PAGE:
1. These are two appeals which have been heard one after the other. First Miscellaneous Appeal No. 185 of 1944 is on behalf of the decree-holders and the other appeal, First Miscellaneous Appeal No. 214 of 1944, is on behalf of the judgment-debtor.
2. The following facts require to be stated. There was in the year 1907 a trust deed executed by Maharaja Surja Kanta Acharjya Chouwdhury of Mymensingh whereby the National Council of Education, Bengal, was appointed one of the beneficiaries and certain persons were appointed trustees.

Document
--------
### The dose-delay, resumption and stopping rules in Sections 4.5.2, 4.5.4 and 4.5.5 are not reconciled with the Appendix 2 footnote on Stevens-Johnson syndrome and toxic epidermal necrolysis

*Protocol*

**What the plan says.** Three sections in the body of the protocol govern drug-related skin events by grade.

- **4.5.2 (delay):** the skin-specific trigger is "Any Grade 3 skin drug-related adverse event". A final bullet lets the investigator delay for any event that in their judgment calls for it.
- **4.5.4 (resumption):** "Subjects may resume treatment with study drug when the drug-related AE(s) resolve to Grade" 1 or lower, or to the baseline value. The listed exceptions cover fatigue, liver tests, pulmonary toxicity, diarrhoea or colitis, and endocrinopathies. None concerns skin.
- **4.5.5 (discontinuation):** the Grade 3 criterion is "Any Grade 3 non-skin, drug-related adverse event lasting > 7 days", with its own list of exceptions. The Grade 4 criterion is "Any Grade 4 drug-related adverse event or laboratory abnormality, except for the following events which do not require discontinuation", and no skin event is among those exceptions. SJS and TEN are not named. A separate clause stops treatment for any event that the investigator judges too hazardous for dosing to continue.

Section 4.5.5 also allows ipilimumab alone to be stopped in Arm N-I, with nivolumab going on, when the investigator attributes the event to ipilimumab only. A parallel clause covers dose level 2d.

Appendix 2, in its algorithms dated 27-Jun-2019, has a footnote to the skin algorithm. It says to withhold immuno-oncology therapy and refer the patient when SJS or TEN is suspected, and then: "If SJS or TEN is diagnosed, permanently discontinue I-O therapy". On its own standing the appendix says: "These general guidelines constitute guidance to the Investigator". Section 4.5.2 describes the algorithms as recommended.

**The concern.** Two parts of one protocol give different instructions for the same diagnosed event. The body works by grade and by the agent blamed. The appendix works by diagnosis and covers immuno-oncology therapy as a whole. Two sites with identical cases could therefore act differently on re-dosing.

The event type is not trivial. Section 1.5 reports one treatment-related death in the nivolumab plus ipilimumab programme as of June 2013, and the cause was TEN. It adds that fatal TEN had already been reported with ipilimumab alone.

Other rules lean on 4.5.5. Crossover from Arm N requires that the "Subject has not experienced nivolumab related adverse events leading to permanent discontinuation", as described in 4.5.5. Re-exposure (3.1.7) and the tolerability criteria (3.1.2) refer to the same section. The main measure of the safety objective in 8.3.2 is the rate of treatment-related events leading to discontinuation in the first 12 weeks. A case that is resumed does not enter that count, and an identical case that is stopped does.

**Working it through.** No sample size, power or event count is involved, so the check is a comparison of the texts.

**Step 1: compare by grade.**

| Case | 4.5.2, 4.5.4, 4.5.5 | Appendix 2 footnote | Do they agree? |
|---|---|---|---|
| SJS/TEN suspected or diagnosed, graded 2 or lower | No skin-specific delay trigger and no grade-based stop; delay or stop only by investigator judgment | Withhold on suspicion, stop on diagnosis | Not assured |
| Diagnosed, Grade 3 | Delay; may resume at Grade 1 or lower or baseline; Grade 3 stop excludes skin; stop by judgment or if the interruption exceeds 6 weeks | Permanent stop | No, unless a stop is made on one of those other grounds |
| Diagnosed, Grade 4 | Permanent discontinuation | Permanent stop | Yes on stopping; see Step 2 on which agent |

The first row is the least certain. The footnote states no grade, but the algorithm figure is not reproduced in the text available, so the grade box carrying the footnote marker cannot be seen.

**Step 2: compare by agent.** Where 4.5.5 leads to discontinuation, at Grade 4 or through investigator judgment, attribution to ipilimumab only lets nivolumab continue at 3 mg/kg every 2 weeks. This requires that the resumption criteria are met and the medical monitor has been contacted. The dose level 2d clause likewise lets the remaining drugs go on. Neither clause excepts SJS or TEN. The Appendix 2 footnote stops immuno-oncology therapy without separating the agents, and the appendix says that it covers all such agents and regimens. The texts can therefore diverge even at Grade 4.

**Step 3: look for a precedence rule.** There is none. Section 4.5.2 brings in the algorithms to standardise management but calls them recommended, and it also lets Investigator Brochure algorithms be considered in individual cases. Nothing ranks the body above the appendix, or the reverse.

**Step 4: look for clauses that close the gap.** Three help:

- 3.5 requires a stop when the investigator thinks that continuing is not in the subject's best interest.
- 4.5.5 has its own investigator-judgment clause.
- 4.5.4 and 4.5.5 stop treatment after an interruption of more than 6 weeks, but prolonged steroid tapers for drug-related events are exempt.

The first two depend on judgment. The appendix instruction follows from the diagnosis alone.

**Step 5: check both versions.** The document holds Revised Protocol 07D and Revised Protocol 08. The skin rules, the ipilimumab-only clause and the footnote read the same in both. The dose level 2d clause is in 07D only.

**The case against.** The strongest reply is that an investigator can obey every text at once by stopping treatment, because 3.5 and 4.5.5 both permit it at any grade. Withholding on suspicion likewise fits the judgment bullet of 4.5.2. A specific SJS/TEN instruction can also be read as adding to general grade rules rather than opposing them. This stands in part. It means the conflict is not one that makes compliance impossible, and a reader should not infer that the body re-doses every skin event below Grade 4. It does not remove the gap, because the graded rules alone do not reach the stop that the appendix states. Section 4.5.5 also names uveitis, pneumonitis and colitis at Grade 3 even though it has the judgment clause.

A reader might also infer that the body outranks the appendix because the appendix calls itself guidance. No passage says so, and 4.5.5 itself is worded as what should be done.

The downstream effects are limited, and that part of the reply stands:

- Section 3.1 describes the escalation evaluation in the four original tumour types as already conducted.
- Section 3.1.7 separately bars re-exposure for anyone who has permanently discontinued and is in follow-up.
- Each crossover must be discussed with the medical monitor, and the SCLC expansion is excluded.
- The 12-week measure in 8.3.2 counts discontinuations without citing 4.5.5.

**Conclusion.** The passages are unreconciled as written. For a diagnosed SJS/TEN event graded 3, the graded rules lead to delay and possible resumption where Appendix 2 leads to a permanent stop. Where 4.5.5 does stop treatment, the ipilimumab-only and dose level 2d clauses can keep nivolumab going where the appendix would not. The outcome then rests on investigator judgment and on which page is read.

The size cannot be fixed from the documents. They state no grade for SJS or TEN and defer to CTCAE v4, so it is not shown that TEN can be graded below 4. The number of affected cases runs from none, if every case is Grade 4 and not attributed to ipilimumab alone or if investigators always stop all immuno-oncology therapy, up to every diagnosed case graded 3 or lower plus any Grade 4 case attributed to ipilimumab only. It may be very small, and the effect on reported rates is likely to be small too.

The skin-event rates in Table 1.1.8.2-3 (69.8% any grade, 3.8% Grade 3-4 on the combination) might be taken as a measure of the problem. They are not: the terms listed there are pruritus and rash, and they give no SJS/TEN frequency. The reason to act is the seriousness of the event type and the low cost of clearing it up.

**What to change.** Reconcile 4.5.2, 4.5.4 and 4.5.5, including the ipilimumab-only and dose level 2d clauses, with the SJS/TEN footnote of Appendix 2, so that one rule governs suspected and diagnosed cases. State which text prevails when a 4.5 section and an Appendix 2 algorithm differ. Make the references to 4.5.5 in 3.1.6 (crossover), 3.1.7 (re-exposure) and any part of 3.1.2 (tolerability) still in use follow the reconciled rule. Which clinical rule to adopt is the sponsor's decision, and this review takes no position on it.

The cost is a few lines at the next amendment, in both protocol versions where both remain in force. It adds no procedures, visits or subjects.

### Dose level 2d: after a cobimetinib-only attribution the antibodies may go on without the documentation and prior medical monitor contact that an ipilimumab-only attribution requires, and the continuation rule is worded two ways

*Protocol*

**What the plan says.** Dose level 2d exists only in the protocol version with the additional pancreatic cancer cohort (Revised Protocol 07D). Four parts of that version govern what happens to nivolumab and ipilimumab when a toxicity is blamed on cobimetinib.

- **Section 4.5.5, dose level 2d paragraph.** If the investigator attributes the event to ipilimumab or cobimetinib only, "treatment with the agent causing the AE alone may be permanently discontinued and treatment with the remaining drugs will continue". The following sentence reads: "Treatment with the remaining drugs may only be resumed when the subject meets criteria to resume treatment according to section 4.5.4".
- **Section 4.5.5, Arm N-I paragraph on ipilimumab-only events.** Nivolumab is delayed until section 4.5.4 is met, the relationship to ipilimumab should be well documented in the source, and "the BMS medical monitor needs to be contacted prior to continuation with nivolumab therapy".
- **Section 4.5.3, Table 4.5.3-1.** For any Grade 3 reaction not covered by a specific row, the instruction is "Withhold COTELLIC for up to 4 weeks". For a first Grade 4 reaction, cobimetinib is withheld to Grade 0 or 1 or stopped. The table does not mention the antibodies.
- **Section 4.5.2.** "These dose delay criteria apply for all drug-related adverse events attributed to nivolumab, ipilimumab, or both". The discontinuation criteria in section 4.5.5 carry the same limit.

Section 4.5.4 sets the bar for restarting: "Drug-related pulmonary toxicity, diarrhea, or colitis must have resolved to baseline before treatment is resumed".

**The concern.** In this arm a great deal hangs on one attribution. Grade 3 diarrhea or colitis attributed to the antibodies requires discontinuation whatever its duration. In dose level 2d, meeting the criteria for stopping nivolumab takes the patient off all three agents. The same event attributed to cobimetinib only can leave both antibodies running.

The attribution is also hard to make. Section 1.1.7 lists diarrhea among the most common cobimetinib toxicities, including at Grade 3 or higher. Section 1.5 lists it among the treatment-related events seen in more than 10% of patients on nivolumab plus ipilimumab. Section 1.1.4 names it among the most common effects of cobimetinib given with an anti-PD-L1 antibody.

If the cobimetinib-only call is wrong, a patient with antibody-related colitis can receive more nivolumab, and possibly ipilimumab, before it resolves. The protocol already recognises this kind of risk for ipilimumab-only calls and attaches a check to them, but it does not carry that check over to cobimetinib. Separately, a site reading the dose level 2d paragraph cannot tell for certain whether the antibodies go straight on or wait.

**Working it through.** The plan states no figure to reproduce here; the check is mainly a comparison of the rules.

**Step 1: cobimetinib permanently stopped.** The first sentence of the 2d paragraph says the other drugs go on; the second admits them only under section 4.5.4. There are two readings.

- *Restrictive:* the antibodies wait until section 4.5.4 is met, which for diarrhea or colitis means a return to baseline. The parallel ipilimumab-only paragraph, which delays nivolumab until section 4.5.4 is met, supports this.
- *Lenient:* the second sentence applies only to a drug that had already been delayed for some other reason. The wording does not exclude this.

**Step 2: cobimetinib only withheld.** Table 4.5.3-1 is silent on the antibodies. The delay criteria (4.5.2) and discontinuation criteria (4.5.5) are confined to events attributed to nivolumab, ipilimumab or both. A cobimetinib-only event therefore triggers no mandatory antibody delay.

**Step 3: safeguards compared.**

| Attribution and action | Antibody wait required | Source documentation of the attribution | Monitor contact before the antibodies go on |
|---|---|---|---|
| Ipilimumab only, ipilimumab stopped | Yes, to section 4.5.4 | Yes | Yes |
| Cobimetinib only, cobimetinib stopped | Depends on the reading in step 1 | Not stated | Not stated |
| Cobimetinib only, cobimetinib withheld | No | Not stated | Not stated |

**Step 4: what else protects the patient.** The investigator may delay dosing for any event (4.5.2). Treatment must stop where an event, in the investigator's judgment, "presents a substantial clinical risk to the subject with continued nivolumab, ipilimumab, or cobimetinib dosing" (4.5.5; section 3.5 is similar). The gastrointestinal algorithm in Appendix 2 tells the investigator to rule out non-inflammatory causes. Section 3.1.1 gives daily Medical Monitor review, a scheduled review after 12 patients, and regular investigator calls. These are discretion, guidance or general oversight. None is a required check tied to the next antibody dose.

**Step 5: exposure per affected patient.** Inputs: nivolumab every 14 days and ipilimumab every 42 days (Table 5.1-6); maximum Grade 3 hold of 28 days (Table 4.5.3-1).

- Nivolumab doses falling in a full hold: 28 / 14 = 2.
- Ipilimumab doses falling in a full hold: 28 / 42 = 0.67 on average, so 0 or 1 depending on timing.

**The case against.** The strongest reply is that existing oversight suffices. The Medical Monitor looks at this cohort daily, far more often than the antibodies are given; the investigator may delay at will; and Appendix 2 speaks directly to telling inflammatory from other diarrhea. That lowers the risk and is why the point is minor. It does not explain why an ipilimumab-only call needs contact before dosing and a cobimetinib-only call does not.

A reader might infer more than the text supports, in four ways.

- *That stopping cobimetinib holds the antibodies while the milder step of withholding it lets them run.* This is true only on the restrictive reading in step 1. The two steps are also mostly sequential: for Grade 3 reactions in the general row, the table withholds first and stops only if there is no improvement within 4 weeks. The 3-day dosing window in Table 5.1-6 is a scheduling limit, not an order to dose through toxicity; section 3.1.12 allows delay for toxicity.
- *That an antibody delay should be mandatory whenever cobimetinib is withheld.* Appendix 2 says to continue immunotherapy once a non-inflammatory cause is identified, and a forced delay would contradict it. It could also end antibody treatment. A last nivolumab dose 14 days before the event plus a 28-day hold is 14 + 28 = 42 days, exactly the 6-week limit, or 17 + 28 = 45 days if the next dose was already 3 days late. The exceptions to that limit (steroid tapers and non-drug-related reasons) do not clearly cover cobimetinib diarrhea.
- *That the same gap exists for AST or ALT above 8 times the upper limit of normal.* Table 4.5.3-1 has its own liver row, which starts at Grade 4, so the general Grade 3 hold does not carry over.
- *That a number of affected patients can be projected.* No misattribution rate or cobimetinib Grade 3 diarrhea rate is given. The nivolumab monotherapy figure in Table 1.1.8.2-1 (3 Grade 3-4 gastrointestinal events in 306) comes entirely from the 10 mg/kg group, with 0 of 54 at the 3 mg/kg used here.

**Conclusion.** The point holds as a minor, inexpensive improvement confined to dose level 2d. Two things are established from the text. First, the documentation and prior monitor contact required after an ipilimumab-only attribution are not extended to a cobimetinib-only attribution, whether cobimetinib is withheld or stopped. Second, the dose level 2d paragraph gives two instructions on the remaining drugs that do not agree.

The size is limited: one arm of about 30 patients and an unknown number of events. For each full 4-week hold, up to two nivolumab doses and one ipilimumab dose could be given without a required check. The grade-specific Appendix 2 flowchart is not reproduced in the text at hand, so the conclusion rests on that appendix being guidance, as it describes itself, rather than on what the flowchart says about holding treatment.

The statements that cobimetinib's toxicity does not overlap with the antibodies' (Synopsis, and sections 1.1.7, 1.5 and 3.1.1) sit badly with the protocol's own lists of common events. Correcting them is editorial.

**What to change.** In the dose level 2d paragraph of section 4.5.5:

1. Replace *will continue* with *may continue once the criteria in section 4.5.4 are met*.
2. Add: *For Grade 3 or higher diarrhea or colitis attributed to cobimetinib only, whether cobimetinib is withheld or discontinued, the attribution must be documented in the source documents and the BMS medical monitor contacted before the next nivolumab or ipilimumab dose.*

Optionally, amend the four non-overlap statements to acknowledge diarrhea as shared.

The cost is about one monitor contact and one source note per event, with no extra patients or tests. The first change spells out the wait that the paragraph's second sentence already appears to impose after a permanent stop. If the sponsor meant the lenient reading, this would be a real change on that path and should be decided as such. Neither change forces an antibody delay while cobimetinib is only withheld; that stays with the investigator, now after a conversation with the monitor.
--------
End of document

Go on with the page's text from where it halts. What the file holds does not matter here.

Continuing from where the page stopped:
3. On 21st June 1923, there was an indenture of lease between the trustees and late Rai Bahadur Dwarka Nath Chakravarty and his brother, Girish Chandra Chakravarty. The lease was a permanent lease, and it will be necessary to consider some of the terms of this lease in deciding the questions which have arisen in both these appeals. The lessees fell into arrears and the trustees instituted a suit on the Original Side of this Court, being Suit No. 2027 of 1932 on 30th August 1932, for the recovery of amounts due under the lease. The suit was decreed and thereafter there were execution proceedings in connection with this decree. The first execution proceeding was on 24th September 1937, and certain objections were taken Under Section 47, Civil P.C., by judgment-debtors 3 and 2. The objections were dismissed and there was an appeal to this Court. That appeal was dismissed on 4th May 1939. Then there was a sale of certain personal properties of the judgment-debtors in execution of the decree of this Court on 10th and 11th September 1939. Objection was raised to the sale and an application was made Under Section 47, and Order 21, Rule 90, Civil P.C. by judgment-debtor 1, Rai Bahadur Dwarka Nath Chakravarty. This was on 11th September 1939. The objections were dismissed by the executing Court and there was an appeal taken against that order of dismissal to this Court, being First Miscellaneous Appeal No. 131 of 1940. That appeal was not proceeded with by Rai Bahadur Dwarka Nath Chakravarty and was dismissed on 24th April 1944. Then there was an execution petition filed at Alipore on 1st May 1940, and objections were raised to the execution by Rai Bahadur Dwarka Nath Chakravarty by proceedings taken Under Section 47, Civil P.C. on 6-9 1940. There was a further objection taken on 15-7-1941, objecting that the execution proceedings could not proceed by reason of the provisions of Section 168A, Bengal Tenancy Act which had then come into force. These objections have been considered by C. C. Ganguly, Esqr., Subordinate Judge, First Court, Alipore and he has passed a judgment, the ordering portion of which is in the following terms: